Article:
Sponsored by Ziegler
As the current public health crisis continues to evolve, healthcare organizations are facing numerous challenges, not the least of which pertains to staffing. Recruitment and retention are harder than ever, and organizations are searching for ways to optimize their efforts while improving efficiencies and keeping costs in check. In this roundtable, sponsored by Ziegler, several senior financial leaders discuss how their organizations are handling new and persistent problems and what role technology plays in solving them.
How is your organization using technology, including artificial intelligence (AI), to attract and retain employees?
Maxwell Owens: Like many organizations, Astria Health is suffering with high staff turnover. Contract labor is costing about ten times what we had originally thought it would. We recently hired a staff nurse for $225 an hour. It’s unreal. We are looking at a variety of options to address the challenges, including short-, medium- and long-term strategies. For instance, we’re trying to put in a nurse residency program to bring in new nursing graduates, have them complete their rotation here and then hopefully fill open positions.
Chris Dooney: At CenterPointe, we’re dipping our toes in the AI pool, but we’re not using it to tackle employment issues right now. We’re using it more to help with revenue cycle optimization.
On the recruitment front, we’ve also done contracting with local universities and their nursing programs to set up mutually beneficial arrangements. This has helped us get the nursing skill set in the door.
What has surprised me is all the jobs that are now hard to fill, which haven’t been before. We’ve always had a surplus of applicants who we’ve had to turn away. But that’s not happening anymore. We’re seeing staffing shortages across almost every position. We thought that after the federal unemployment bonus went away in early September that we’d get a bunch of people coming back, and they just never did. It’s especially hard for those entry-level jobs where people can make more money at fast food places without the stress. Some of those places are paying more than $20 per hour.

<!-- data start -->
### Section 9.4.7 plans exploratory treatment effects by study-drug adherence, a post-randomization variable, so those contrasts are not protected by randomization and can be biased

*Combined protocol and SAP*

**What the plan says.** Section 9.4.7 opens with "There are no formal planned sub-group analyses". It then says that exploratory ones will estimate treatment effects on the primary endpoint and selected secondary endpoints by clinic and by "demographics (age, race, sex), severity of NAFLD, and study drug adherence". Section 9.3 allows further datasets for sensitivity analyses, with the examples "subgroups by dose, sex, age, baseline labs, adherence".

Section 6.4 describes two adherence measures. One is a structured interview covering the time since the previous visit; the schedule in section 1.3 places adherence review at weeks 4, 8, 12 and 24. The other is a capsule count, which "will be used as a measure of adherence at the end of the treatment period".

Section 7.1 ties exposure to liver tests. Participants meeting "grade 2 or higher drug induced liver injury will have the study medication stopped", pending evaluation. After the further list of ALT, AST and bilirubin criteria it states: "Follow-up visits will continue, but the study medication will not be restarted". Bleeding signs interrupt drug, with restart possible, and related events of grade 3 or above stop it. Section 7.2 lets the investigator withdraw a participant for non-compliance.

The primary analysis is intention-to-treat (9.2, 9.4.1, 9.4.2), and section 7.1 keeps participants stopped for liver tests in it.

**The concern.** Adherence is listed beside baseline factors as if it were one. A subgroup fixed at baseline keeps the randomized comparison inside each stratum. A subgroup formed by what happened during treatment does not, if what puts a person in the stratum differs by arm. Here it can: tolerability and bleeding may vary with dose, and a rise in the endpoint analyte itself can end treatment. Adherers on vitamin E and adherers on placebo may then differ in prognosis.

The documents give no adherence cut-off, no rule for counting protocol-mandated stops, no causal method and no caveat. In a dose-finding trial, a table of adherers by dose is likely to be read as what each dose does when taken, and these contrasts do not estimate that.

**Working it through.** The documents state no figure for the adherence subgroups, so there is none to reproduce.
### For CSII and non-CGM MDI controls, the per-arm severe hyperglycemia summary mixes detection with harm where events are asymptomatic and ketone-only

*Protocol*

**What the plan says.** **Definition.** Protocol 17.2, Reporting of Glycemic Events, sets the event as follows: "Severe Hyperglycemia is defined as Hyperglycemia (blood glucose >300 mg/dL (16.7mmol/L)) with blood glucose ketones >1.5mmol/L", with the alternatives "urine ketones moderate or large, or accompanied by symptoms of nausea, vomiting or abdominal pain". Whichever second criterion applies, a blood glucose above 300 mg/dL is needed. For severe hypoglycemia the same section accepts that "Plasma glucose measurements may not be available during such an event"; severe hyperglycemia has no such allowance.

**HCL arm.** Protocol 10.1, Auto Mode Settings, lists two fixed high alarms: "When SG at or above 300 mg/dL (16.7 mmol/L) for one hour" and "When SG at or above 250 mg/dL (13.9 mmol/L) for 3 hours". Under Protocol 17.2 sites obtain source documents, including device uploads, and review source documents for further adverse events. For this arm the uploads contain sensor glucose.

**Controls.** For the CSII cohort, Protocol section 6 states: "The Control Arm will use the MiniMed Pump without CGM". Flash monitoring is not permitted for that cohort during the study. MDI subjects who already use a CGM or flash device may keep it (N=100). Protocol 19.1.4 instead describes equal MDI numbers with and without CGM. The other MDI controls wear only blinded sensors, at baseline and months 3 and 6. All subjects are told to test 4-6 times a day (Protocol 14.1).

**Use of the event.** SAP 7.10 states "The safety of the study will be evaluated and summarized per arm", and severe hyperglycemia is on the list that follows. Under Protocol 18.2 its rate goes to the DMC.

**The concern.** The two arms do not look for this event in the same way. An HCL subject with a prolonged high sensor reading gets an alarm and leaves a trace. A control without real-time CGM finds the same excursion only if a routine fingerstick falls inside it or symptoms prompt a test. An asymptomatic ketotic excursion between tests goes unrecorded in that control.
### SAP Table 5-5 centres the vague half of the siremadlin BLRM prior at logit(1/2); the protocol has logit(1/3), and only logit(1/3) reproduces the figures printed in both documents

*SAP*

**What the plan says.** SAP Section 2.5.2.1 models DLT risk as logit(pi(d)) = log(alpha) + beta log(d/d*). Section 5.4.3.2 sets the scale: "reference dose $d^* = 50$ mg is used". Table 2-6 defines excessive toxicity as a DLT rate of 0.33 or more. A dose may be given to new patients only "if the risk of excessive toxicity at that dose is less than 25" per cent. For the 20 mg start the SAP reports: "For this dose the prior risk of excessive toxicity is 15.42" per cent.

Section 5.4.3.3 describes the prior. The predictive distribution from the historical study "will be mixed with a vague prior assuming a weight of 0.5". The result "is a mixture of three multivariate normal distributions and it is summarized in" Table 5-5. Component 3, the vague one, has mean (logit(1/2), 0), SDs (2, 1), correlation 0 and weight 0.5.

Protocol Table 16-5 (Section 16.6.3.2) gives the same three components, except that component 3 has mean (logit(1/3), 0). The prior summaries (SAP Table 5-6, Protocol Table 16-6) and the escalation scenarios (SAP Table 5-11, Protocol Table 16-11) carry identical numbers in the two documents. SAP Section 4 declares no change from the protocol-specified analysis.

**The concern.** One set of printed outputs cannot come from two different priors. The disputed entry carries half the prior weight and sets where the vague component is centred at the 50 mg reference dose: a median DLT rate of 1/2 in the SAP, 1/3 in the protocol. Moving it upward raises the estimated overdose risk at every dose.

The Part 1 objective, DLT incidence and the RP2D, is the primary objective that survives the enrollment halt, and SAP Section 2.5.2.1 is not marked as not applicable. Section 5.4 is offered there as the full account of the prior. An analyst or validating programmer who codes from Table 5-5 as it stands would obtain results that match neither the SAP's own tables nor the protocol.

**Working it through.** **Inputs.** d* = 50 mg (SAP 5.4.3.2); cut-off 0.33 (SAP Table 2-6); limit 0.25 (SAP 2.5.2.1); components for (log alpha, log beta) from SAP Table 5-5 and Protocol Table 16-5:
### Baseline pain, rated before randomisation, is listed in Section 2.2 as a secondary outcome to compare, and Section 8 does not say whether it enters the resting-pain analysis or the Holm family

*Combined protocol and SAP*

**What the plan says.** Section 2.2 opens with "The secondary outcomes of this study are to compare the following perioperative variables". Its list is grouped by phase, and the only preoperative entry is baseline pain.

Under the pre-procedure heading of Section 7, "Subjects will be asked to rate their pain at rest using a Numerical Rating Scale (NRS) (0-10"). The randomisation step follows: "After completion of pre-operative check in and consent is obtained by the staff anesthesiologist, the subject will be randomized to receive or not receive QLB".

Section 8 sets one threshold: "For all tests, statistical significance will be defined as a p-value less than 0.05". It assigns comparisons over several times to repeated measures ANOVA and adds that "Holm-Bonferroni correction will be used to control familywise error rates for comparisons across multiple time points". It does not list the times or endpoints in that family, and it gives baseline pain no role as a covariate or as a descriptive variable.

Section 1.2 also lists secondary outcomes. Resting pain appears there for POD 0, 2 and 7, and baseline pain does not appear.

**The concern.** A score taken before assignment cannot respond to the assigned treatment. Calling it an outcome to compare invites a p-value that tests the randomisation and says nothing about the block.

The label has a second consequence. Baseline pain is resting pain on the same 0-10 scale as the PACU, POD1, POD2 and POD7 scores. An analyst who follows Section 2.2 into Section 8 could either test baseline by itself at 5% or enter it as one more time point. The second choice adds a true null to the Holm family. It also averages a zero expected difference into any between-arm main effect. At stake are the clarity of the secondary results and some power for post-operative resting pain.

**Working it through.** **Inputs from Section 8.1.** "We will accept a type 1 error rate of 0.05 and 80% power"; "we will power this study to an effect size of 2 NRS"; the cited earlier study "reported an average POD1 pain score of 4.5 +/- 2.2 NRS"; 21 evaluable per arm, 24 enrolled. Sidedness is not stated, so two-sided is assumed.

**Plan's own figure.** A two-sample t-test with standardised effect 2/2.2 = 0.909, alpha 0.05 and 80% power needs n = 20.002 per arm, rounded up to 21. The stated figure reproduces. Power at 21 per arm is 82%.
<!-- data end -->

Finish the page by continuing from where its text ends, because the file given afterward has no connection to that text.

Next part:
To address this, we’ve invested more into compensation. We conducted a market review to make sure we aligned with the highest ranges. We’re also working with human resources to promote the entire compensation package — not just the salary piece — emphasizing benefits people might not get from other jobs, such as the fact that our health plan deductibles are really low compared to other places. We match well on 401(k), too.
Mike Blair: One thing we at CentraCare have learned is that not all of our employees are motivated by money. We’ve done a lot with compensation in the last 12 months, and our turnover rate remains around 20%. The people who are staying seem to be driven more by mission. So, how do we change what we’re doing from a retention standpoint, while still acknowledging that other companies outside of healthcare are paying more for positions with less stress and COVID risk? What are those unique things that will resonate with the staff? And will focusing on those help curb the turnover? For example, [providing] childcare or scholarships for education.
Marsha Morien: How can you know when you’re making changes, such as the ones you’ve described, whether those are going to work to recruit people back to the workforce or prevent them from leaving? Why aren’t the people you thought would apply coming back? Is it possible to use a tool like artificial intelligence to help understand the steps and strategies that might be good for the future?